China is on the verge of becoming Australia’s most prominent research partner after journal articles co-written by academics in the two countries surged in quantity and quality.
An analysis has concluded that China will this year overtake the US in the production of scientific papers co-authored with Australian researchers. Rather than a change of guard, the milestone heralds the emergence of a “complementary” partner focused largely on different scientific fields, it suggests.
However, the analysis, by the Australia-China Relations Institute (ACRI) at the University of Technology Sydney, warns that the partnership could be undermined by security and ethical concerns, funding pressures on Australian universities and restrictions on academic freedom in China.
Despite the growing importance of collaboration with China, the paper says, “the future trajectory is uncertain”.
ACRI’s acting director, James Laurenceson, who led the analysis, said universities’ reliance on international tuition fees was a major source of uncertainty. “To work with the best in the world, you’ve got to have researchers that measure up,” he explained.
“We’ve been able to afford salaries for leading researchers largely by using student income to cross-subsidise [their] work. We’ve had big increases in university revenues driven by international students, particularly Chinese students. If those numbers levelled off or went into reverse, that game would be up.”
The paper also highlights worries that Australian academics working with China could inadvertently leak military secrets. Although Australian universities have complied with legislation against the export of defence technologies, the paper notes, the legislation does not prevent foreign academics and doctoral students from learning about these technologies while they are in Australia.
The ACRI paper says collaboration could also be undermined by the “deteriorating conditions for academic inquiry in China”, exemplified in web censorship and the Chinese Communist Party’s “intensifying ideological and political control” of universities.
The paper adds that China is struggling to retain its own top researchers even despite its Thousand Talents Plan and other “ambitious” efforts to entice expatriate academics back home.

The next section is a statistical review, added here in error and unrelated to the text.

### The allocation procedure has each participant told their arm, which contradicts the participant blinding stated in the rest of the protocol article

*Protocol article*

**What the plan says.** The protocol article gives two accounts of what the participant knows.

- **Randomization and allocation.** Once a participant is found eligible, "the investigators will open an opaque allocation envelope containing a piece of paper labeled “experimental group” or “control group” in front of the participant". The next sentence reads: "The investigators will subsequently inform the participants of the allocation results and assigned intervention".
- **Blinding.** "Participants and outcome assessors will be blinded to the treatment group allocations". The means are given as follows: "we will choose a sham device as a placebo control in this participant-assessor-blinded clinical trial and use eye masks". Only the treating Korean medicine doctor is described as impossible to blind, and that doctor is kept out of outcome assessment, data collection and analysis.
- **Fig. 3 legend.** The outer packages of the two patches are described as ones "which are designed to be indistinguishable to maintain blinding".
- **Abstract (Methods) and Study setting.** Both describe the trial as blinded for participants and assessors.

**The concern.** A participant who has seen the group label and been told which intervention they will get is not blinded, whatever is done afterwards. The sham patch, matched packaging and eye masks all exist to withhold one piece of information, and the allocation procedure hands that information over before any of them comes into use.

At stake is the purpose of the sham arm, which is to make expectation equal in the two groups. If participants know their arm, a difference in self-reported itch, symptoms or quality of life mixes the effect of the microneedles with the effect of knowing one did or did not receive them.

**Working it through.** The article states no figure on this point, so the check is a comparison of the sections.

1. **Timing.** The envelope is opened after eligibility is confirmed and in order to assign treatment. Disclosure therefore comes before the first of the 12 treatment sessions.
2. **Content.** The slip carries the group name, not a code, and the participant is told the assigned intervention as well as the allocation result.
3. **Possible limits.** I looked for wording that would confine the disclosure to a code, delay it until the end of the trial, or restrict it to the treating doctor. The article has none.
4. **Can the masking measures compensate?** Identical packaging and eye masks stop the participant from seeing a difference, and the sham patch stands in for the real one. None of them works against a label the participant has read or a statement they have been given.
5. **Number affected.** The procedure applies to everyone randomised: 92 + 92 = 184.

The paper says the surge in collaboration with China has not occurred at the US’ expense, as the proportion of Australian papers with US co-authors grew from about 2,400 articles in 1998 – 11 per cent of Australia’s total output – to 11,800, or 16 per cent in 2018.
But papers co-written with Chinese academics multiplied from about 250 in 1998 to 10,700 last year, increasing their share of Australian output from 1 per cent to 15 per cent. China overtook the UK in 2017 to become Australia’s second most important international collaborator, and it is on track to surpass the US this year.
According to the ACRI analysis, 389 Chinese-Australian papers were among the most cited 1 per cent of articles in their fields in 2018, up from just four in 1998. On this measure, China ranks as Australia’s fourth most important partner for high-quality research and is “on the cusp” of beating Germany into third place.
The paper says China is not simply supplanting the US as Australia’s key research partner. It says joint research with China occurs largely in fields in which Australia does not collaborate much with the US, areas such as materials science, engineering, computer science and maths.
Nicholas Fisk, deputy vice-chancellor for research at UNSW Sydney, said similar trends were evident at his university.
Professor Fisk added that UNSW now earned as much from China as it did from the US in research contracts and industry grants. “We’re in the same time zone,” he said. “They give us huge intellectual capital, resources and a market for academic commerce.”
He said research was international, and Australia’s focus was undergoing “a shift from the old world to the new world”.
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